Friday, 29 August 2014

Notes from Dream Big 2014

Dream Big, the Riverina's annual conference for arts and culture, returned to Narrandera in its third year.

Local Wiradjuri man Cedric Briggs provided a welcome to country which was followed by the first keynote speaker, Jacquie Riddell. Her career in marketing communications includes Australian cultural institutions SBS, Triple J and, presently, the Art Gallery of NSW.

"If you don't unerstand your audience it's like playing darts with a blindfold on," she said, outlining cheap methods of data collection such as exit surveys and website Survey Monkey, as well as listing organisations that share their data, such as Destination NSW, Australia Council and SBS.

Riddell presented that marketing is about building a community. "You need to know everyone individually. Take the relationship into your own hands. A modern cultural institution is connected to a community."

Penny Miles spoke on recent Australia Council survey findings. "85% of Australians think the arts make for a richer and more meaningful life." She enthused that attendances by regional audiences was ahead of those in cities, as well as echoing earlier comments about building a community. "To have a real relationship, you need to understand what they care about."

Hilary Glow of Deakin University's Arts Participation Incubator said that while the Australia Council's statistics were heartening, performing arts audiences were declining and for film too. "The view arts are good for us is an abstract notion. Most people don't attend regularly, aside from contemporary music."

She argued that the world is changing faster than the art community and that the role of the artistic director needed to be rethought. "They take a role like 'police' within organisations and contributed to creating a passive audience. Glow was also critical of inflating audience numbers, saying it was a short term strategy.

For the panel on the topic of capturing a community's imagination moderator Scott Howie, Regional Development Officer with Eastern Riverina Arts, drew responses from Vic McEwan, Casey Jenkins and Katherine McLean.

The opening question on whether art is a dirty word concluded resoundingly in the affirmative. Casey Jenkins opted for the term craft and Katherine McLean said her organisation CuriousWorks makes digtal media. "Males, from our experience, don't see art as something they can engage with," said Narrandera-based artist Vic McEwan. "Sometimes we hide the word" he added, acknowledging that sometimes they felt they had overstated art on their posters.

On the topic of community engagement McLean said that embracing opposing voices was important. "Articulating hate is the bed of transformation." She was critical of the announcement of cuts to ABS data on sport and the arts, "you value what you measure". Local artist McEwan estimated that his organisation The CAD Factory had contributed $250,000 to the Narrandera community in recent years.

After lunch Western Riverina Arts Communication Officer Jason Richardson outlined strategies for communicating the arts and called on the audience to help promote the benefits of engaging. He promoted the value in writing a media release as a way of storytelling, an effective method for communicating information, whether in print or via telephone or social media.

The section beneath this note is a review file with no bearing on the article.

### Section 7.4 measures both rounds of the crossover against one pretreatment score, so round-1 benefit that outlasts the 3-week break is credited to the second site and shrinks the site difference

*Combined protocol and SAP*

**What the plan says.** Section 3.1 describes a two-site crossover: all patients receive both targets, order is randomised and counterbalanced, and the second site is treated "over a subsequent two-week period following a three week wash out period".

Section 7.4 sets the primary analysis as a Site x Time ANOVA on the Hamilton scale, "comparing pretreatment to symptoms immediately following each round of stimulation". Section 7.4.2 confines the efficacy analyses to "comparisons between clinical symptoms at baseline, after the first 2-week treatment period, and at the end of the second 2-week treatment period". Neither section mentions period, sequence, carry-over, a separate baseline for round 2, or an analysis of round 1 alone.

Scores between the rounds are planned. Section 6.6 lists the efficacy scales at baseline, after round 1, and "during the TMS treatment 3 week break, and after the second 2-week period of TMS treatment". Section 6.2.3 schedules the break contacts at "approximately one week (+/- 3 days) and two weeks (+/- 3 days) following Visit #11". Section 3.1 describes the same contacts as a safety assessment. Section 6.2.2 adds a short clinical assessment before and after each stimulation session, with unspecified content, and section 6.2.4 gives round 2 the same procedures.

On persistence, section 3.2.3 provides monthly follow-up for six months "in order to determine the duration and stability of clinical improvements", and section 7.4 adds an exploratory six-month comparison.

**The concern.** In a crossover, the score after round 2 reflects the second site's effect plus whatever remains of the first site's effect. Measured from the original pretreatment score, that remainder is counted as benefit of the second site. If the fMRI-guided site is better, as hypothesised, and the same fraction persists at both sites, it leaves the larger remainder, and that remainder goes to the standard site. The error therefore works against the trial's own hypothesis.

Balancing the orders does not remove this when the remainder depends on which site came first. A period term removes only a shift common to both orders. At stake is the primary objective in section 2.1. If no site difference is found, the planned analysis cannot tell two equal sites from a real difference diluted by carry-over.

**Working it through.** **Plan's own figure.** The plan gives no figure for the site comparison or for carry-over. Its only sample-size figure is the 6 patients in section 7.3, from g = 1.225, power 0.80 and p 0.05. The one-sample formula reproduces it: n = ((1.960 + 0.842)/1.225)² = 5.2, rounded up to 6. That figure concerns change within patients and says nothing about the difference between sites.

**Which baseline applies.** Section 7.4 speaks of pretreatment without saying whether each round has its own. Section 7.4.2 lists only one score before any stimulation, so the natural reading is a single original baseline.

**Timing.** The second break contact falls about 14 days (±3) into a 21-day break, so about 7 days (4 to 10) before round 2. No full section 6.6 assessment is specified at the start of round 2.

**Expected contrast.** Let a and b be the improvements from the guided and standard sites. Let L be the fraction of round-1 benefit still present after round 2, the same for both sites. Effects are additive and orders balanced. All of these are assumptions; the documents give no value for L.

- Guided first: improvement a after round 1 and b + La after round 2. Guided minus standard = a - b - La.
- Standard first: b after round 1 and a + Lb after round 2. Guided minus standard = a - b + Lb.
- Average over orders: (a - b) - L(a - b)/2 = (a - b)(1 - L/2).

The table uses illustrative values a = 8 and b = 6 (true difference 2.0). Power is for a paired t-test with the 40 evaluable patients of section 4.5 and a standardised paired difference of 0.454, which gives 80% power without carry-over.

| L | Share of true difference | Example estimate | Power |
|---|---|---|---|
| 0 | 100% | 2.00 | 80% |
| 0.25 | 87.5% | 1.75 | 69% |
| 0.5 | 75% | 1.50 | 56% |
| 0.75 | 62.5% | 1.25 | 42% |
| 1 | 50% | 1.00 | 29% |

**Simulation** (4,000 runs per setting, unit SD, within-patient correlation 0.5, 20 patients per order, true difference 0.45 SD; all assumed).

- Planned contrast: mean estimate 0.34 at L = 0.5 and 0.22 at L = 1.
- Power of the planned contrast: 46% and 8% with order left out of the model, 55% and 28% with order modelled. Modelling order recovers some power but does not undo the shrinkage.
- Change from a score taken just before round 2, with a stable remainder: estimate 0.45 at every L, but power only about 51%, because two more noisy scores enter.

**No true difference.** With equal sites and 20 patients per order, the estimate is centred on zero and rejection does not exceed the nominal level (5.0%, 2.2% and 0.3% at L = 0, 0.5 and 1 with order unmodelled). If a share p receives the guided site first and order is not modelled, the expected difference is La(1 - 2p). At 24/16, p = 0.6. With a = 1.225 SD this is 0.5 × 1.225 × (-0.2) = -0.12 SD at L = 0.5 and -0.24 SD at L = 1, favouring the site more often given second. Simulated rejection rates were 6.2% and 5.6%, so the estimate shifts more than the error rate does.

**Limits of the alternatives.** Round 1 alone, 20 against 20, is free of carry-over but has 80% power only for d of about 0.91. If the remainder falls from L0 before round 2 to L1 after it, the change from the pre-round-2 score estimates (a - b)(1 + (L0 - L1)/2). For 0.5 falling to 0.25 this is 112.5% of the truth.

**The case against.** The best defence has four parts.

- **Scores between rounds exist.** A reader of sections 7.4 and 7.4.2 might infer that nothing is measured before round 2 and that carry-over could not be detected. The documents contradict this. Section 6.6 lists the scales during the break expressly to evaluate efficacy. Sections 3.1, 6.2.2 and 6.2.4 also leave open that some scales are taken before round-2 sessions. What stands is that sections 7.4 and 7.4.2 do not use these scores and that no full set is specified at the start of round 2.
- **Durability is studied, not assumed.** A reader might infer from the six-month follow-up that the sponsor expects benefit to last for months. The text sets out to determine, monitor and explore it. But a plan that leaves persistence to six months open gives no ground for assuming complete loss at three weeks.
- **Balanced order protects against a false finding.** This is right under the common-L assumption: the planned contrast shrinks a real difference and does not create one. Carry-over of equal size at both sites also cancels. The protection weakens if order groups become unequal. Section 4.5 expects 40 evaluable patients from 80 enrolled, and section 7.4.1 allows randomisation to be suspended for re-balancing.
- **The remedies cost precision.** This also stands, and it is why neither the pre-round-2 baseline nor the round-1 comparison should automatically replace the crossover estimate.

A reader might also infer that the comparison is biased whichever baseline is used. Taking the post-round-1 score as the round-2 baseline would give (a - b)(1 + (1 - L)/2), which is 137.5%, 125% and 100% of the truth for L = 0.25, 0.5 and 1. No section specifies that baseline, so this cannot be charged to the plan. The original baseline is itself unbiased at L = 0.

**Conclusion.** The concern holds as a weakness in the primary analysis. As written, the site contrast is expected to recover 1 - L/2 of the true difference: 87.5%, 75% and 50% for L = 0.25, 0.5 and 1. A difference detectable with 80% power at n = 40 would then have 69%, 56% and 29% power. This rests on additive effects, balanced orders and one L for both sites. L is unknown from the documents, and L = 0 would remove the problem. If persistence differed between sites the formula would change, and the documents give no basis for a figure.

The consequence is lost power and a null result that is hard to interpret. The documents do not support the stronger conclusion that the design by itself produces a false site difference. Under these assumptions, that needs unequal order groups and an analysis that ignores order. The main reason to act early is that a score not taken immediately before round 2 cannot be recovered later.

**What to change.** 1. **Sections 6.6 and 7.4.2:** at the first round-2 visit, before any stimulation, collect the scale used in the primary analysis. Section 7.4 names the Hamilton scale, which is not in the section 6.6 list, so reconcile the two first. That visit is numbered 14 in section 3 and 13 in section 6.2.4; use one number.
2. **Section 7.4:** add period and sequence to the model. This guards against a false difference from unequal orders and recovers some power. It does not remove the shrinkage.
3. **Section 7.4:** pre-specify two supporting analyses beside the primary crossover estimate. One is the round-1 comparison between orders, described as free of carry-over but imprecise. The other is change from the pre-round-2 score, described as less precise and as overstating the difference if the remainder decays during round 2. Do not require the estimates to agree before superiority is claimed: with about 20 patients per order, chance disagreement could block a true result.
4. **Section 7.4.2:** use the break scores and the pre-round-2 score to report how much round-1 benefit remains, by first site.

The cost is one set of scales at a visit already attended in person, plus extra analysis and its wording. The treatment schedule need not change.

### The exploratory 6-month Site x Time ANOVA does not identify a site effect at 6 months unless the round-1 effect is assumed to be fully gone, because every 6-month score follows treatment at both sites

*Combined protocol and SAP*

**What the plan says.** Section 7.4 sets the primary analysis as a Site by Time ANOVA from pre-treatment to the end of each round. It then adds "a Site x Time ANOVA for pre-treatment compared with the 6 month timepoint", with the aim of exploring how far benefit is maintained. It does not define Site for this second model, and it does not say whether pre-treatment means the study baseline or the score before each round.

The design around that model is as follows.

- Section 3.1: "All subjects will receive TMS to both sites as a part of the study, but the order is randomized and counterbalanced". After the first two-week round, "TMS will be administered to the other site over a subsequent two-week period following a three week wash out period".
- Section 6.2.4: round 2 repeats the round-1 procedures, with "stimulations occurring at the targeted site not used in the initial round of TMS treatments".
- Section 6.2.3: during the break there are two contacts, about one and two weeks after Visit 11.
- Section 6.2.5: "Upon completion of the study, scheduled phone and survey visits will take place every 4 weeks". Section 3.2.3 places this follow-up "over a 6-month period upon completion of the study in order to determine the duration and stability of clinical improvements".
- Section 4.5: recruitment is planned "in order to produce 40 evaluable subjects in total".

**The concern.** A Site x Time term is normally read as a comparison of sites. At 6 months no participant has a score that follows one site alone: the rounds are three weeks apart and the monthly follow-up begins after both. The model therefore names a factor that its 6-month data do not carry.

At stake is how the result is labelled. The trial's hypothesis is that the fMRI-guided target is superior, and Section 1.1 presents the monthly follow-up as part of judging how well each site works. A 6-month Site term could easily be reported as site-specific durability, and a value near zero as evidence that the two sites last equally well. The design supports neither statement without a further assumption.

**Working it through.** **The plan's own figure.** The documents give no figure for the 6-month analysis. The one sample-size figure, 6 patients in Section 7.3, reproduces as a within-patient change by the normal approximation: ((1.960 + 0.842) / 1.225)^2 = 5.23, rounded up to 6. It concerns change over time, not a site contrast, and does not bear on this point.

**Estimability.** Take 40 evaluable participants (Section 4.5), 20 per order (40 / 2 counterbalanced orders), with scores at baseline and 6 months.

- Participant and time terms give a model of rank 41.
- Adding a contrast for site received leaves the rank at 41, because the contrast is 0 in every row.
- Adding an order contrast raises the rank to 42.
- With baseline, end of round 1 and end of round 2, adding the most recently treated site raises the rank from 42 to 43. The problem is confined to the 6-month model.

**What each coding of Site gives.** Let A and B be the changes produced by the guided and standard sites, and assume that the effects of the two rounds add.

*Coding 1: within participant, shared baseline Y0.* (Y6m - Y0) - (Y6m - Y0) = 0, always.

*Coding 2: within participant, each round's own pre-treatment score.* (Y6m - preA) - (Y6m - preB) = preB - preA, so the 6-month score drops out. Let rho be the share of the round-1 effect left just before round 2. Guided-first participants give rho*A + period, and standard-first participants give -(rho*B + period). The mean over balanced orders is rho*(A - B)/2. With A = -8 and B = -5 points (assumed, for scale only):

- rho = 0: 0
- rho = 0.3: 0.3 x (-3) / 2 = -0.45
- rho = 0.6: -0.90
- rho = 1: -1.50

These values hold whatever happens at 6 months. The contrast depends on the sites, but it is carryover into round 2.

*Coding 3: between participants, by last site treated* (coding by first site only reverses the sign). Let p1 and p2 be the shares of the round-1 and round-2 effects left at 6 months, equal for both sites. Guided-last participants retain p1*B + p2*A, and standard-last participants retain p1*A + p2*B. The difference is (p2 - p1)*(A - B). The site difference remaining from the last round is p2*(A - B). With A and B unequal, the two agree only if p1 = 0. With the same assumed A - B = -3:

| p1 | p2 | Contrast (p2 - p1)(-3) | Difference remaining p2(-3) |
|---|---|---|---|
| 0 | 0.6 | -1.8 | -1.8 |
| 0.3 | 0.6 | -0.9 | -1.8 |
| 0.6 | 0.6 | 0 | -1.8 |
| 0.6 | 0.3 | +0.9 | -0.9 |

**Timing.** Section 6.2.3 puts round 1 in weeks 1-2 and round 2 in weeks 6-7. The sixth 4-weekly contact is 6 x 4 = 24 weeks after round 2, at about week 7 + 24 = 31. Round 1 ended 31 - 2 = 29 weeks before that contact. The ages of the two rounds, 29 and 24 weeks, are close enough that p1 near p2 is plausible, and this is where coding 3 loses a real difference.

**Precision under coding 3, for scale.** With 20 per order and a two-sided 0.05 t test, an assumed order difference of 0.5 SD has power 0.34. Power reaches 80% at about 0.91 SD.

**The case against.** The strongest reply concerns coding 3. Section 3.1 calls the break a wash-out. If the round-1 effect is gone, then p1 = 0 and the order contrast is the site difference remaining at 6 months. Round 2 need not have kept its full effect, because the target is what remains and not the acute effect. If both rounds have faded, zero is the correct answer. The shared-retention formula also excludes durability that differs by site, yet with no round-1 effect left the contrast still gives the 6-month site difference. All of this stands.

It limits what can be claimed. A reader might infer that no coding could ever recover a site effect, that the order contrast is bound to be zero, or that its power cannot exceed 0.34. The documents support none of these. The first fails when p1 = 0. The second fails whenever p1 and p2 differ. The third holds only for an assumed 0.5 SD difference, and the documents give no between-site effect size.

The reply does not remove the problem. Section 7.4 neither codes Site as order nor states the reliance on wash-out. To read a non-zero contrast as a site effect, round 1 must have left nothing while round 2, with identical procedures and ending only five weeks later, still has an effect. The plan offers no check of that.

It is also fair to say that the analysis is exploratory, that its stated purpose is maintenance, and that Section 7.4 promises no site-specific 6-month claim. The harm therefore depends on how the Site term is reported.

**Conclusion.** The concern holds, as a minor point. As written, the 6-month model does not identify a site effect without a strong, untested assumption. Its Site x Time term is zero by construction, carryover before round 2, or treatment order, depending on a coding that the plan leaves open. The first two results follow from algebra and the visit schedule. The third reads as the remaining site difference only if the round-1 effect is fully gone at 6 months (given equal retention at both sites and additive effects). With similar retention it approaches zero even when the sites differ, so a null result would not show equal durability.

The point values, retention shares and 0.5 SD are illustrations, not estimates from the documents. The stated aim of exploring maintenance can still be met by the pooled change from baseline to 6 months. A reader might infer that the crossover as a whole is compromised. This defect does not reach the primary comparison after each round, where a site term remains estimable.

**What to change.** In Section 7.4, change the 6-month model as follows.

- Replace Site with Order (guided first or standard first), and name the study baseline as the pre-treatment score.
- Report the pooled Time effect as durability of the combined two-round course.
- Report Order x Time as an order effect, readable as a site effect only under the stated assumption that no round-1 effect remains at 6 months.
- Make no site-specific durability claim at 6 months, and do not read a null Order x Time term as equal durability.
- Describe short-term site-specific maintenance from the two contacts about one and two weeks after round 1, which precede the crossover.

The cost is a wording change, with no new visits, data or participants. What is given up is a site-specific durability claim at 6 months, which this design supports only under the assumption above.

A good image will attract audience, a point reiterated by ABC Open's Riverina-based facilitator, Sonya Gee, relating the value in generating views with online video. She spoke of the value of storytelling and that "the Riverina had the most stories from any Open area screened on ABC TV."

Tim spoke on the value of experimenting with different techniques to generate interest in email newsletters. Scott Howie discussed ethical consent in arts projects.

Jeff McCann shared his experience with seeking crowdfunding via Pozible, outlining the value of both online video and making a good first impression by generating preliminary financial support from your immediate circle of friends before marketing more widely. His advice also included being clear about what you need the money to buy and offer rewards that were items as well as experiences, such as opening invites.

Bernadette Flynn from Griffith's Pioneer Park spoke on a project she'd managed online, which led her to conclude broadband was more important than running water. The experience had demonstrated that "Working in a distributed way worked better than face-to-face," although working in a coffee shop had also attracted others too. An extensive legal document had assisted in providing a statement on the seriousness of the project.

Claire Haris spoke on her work as creative producer at the Outback Theatre and how they ensure mutually beneficial relationships with councils, "often filling a big hole in their strategic plans". The value of communication was emphasised, particularly the potential of turning partners into advocates when a genuine partnership allows them to play a role.

Maz McGann introduced Creating Australia, the new national body for community arts and cultural development. Their website encourages artists to update their projects as a means of attracting resources to advocate for the arts and cultural development.

Brett Naseby spoke on developing an art gallery in Griffith and the impact it's had in promoting local artists. One artist "was literally in tears, thanking me for the opportunity to share his work". He later wrote "thanks for the opportunity, this has really given me wings". Naseby echoed Vic McEwan's earlier comment that the arts need more men involved.

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